Google executive Alan Eustace has reportedly broken Felix Baumgartner’s iconic world record for highest freefall parachute jump.
The 57-year-old’s attempt took place on Friday in New Mexico, with reports claiming that the search engine giant's senior vice president leapt from a large helium balloon at a height of 41,420m (135 892.3 ft) above the earth.
If verified, it would see Eustace, an experienced pilot and parachutist, surpass Austrian Baumgartner’s benchmark for the farthest distance in freefall record of 38,969.4 m (127,852 ft).
Although Eustace’s reported freefall speed of 1,300km/h would be slightly slower than Baumgartner’s fastest speed in freefall record of 1,357.6 km/h (843.6 mi/h), he too is said to have exceeded the speed of sound, in turn setting off a small sonic boom.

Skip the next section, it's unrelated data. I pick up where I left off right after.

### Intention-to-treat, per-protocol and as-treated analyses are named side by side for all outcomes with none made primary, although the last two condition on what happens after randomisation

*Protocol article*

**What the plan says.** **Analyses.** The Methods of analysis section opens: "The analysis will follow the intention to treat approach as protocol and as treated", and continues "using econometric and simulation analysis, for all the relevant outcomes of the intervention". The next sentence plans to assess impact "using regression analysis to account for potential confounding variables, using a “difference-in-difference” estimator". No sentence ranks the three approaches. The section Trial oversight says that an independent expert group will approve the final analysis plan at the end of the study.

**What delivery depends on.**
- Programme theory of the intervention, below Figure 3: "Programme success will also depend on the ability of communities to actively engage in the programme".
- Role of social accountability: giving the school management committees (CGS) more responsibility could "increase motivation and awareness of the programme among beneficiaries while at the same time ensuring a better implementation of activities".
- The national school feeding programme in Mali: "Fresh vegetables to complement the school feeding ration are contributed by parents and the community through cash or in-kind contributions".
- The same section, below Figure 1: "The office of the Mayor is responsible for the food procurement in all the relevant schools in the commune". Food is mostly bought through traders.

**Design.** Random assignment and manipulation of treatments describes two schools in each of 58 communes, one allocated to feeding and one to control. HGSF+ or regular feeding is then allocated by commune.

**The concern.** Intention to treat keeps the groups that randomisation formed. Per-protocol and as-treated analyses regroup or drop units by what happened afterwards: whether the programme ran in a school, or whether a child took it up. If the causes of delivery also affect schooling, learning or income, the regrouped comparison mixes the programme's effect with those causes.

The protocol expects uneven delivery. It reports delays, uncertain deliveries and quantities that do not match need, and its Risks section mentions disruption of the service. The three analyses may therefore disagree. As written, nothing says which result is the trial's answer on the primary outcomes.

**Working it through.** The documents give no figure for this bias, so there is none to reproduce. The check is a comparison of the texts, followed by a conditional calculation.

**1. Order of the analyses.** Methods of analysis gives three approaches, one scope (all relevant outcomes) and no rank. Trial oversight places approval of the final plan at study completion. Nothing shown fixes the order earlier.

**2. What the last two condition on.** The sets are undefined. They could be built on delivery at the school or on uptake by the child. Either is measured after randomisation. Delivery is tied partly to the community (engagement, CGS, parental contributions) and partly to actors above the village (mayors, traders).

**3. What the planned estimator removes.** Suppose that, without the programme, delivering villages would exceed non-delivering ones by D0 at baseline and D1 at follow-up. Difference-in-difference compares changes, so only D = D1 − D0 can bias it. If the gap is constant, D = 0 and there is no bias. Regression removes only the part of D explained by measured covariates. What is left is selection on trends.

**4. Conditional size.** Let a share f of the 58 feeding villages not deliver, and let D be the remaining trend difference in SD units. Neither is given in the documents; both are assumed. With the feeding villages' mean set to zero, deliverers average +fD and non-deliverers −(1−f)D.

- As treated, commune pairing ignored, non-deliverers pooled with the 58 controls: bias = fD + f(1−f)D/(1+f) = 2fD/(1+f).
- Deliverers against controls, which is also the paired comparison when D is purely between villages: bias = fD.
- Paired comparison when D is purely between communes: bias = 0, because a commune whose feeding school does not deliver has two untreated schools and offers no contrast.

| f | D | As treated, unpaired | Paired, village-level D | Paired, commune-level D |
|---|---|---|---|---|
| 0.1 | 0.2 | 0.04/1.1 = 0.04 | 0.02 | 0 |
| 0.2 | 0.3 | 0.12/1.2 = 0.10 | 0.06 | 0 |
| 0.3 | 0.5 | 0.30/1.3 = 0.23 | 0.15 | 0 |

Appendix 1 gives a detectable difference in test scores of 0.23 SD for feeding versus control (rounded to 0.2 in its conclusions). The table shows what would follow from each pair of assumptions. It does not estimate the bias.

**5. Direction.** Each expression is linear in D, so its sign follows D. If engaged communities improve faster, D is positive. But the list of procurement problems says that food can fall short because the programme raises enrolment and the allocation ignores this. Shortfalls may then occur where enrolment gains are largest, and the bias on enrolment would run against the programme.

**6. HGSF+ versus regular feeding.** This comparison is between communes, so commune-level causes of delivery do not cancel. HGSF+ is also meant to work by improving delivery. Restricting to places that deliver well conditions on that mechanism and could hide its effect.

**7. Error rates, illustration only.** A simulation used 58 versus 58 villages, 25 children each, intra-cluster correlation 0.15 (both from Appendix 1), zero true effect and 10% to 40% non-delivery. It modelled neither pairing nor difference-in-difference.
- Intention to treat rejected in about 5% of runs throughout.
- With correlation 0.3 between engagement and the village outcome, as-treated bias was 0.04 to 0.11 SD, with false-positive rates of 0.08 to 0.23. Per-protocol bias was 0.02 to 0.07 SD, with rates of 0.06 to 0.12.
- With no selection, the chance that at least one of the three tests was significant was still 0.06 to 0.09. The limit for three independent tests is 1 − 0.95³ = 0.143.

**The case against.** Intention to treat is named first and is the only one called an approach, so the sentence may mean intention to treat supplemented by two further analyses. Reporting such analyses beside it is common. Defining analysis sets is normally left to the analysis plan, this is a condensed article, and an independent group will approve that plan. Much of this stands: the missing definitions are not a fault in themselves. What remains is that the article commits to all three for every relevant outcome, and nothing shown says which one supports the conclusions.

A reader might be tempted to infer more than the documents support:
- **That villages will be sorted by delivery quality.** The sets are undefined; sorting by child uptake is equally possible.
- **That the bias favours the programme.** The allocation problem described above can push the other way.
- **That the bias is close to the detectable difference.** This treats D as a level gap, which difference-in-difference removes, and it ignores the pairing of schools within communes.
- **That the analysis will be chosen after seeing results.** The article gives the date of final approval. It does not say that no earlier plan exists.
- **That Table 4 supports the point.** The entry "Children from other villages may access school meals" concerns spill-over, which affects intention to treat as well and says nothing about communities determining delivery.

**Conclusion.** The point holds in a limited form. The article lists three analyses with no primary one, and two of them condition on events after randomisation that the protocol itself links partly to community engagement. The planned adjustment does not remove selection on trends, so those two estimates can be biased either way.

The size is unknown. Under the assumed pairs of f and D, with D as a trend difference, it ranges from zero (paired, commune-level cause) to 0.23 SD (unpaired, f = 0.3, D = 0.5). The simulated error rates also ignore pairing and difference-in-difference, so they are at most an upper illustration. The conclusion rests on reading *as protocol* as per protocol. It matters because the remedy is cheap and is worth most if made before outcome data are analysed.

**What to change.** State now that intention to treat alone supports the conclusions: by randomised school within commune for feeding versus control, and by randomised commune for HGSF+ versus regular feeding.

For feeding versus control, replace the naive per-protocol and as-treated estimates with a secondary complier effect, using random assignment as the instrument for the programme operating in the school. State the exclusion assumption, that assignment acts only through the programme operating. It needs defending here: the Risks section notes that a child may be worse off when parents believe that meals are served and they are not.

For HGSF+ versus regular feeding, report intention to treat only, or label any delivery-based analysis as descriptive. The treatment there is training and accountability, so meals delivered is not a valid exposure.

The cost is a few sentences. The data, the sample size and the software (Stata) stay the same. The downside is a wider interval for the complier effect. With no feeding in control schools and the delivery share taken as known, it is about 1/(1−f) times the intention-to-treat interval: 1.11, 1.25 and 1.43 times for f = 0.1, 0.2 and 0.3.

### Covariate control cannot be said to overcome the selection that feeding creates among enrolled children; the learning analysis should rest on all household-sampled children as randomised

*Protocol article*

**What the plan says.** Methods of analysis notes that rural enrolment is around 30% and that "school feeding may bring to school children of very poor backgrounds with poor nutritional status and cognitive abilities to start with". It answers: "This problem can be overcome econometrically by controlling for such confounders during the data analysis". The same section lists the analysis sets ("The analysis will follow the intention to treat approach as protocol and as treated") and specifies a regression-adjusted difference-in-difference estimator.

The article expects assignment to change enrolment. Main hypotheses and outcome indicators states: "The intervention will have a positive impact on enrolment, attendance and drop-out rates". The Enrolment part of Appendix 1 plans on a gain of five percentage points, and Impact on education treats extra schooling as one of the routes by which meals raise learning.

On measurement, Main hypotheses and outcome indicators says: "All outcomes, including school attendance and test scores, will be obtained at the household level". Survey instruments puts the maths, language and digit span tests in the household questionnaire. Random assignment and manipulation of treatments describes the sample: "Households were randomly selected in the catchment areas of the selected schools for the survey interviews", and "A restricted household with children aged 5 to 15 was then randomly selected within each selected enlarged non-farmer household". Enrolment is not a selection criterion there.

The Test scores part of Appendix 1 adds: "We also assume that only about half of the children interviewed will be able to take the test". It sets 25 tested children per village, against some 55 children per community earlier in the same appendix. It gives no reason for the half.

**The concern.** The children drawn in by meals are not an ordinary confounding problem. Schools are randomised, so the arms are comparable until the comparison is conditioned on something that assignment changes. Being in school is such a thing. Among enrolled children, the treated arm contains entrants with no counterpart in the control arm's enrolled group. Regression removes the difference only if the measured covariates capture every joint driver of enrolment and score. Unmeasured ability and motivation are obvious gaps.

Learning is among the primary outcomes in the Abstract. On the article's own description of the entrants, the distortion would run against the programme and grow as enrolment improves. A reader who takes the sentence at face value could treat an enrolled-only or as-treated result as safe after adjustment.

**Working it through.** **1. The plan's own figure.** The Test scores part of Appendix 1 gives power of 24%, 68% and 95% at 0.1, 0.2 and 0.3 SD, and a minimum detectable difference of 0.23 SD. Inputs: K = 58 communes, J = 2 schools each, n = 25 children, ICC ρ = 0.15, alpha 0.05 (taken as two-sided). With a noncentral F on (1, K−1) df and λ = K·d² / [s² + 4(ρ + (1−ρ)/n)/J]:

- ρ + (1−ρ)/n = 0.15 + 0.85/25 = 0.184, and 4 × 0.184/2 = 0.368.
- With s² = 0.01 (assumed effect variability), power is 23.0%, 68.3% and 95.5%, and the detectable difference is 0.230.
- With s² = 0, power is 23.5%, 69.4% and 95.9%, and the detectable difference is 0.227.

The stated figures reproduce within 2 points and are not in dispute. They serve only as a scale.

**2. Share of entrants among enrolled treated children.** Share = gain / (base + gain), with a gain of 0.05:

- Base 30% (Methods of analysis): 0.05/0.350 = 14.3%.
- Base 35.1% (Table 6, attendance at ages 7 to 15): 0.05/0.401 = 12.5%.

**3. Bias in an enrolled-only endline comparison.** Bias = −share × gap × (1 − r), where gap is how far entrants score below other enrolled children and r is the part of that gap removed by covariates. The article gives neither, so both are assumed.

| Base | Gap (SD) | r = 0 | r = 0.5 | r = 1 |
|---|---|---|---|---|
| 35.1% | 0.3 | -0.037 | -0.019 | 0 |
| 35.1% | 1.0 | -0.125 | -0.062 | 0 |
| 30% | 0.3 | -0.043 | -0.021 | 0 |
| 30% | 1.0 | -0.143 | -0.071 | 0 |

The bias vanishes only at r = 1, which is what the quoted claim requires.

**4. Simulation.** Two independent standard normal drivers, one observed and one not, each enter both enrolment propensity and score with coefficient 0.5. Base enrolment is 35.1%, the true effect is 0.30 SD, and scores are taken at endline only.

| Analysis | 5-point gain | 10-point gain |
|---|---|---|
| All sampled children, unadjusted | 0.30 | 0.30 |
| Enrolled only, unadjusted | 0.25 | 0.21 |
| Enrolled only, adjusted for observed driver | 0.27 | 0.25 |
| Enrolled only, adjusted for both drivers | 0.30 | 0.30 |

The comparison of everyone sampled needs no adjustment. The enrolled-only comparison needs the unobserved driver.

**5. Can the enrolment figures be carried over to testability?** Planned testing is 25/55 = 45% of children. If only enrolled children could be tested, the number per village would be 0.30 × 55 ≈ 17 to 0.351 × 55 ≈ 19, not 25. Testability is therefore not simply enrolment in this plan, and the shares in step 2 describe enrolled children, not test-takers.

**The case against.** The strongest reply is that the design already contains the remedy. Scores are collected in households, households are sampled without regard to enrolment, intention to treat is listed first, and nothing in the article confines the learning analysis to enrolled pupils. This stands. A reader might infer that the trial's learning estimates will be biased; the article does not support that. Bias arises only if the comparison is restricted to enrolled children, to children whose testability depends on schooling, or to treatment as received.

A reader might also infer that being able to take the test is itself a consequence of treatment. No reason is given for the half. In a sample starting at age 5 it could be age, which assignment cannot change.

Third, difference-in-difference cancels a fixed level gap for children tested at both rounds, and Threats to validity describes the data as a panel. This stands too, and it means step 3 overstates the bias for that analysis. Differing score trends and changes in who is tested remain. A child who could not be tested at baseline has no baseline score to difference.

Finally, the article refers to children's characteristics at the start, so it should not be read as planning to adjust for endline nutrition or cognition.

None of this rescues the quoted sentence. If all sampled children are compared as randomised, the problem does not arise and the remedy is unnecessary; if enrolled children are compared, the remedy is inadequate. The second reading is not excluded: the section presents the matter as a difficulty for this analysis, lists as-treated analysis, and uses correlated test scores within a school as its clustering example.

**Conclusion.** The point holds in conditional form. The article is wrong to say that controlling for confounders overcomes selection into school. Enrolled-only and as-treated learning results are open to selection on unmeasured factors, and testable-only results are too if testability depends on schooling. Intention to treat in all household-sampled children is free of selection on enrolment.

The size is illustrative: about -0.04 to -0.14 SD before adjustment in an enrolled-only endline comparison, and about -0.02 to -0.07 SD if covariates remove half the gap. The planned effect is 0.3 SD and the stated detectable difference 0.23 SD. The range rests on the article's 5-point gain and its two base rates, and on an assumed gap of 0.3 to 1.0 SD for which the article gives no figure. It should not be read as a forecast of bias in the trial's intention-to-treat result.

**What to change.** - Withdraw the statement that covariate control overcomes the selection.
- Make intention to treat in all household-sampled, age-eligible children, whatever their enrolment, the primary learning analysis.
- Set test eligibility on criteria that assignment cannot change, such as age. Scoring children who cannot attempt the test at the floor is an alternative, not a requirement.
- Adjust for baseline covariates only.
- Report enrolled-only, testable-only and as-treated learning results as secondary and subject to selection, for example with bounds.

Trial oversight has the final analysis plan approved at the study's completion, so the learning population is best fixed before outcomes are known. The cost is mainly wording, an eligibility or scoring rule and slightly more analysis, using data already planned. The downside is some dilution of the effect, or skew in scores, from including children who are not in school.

Eustace’s ascent is understood to have taken two hours.
Whereas Baumgartner journey to the edge of space took place inside a pressurised capsule, Eustace made his ascent in just a spacesuit connected to his helium ballon.
Upon reaching the desired altitude, Eustace severed his connection to the balloon with a small explosive charge and fell to Earth, with his freefall reported to have lasted a total of four minutes and 27 seconds.
The record attempt was part of a project led by Paragon Space Development Corporation, which aims to develop a self-contained commercial spacesuit that would allow people to explore some 20 miles above the Earth’s surface.
Unlike Baumgartner’s high profile leap from the edge of space in 2012, the live stream of which set a record for most concurrent views for a live event on YouTube with 8million viewers, Eustace’s skydive was a much more low key affair that was kept secret until after the attempt was made.
Guinness World Records is currently in discussions with the FAI, the world governing body for air sport , in order to verify if Eustace has indeed beaten Baumgartner’s record. Stay tuned to Guinnessworldrecords.com for confirmation of the verdict.